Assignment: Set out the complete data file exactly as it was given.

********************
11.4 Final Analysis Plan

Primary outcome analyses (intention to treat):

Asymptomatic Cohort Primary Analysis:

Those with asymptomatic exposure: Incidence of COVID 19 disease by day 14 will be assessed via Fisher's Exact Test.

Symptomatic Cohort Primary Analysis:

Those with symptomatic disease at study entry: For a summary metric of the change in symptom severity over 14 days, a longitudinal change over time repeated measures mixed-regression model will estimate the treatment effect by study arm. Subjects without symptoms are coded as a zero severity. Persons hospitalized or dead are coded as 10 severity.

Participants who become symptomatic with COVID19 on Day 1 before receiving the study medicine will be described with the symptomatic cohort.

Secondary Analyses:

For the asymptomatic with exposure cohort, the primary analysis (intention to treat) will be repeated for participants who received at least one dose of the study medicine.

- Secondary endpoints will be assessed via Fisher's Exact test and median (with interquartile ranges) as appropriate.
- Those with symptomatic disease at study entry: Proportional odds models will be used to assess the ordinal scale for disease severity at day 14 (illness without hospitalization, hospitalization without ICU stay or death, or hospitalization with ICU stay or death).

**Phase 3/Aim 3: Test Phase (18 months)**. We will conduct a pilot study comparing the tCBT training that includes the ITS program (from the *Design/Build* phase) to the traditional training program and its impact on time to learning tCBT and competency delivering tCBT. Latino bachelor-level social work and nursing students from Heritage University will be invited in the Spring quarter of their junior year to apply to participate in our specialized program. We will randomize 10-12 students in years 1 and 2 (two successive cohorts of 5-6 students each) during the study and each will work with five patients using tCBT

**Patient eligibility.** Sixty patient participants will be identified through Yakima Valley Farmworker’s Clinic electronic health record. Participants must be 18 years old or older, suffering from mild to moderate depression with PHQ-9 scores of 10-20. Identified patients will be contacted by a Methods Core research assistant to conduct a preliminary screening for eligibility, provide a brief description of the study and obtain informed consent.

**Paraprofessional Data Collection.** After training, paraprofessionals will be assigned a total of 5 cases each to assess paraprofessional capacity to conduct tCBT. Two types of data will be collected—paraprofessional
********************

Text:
11.4 Final Analysis Plan

Primary outcome analyses (intention to treat):

Asymptomatic Cohort Primary Analysis:

Those with asymptomatic exposure: Incidence of COVID 19 disease by day 14 will be assessed via Fisher's Exact Test.

Symptomatic Cohort Primary Analysis:

Those with symptomatic disease at study entry: For a summary metric of the change in symptom severity over 14 days, a longitudinal change over time repeated measures mixed-regression model will estimate the treatment effect by study arm. Subjects without symptoms are coded as a zero severity. Persons hospitalized or dead are coded as 10 severity.

Participants who become symptomatic with COVID19 on Day 1 before receiving the study medicine will be described with the symptomatic cohort.

Secondary Analyses:

For the asymptomatic with exposure cohort, the primary analysis (intention to treat) will be repeated for participants who received at least one dose of the study medicine.

- Secondary endpoints will be assessed via Fisher's Exact test and median (with interquartile ranges) as appropriate.
- Those with symptomatic disease at study entry: Proportional odds models will be used to assess the ordinal scale for disease severity at day 14 (illness without hospitalization, hospitalization without ICU stay or death, or hospitalization with ICU stay or death).

**Phase 3/Aim 3: Test Phase (18 months)**. We will conduct a pilot study comparing the tCBT training that includes the ITS program (from the *Design/Build* phase) to the traditional training program and its impact on time to learning tCBT and competency delivering tCBT. Latino bachelor-level social work and nursing students from Heritage University will be invited in the Spring quarter of their junior year to apply to participate in our specialized program. We will randomize 10-12 students in years 1 and 2 (two successive cohorts of 5-6 students each) during the study and each will work with five patients using tCBT

**Patient eligibility.** Sixty patient participants will be identified through Yakima Valley Farmworker’s Clinic electronic health record. Participants must be 18 years old or older, suffering from mild to moderate depression with PHQ-9 scores of 10-20. Identified patients will be contacted by a Methods Core research assistant to conduct a preliminary screening for eligibility, provide a brief description of the study and obtain informed consent.

**Paraprofessional Data Collection.** After training, paraprofessionals will be assigned a total of 5 cases each to assess paraprofessional capacity to conduct tCBT. Two types of data will be collected—paraprofessional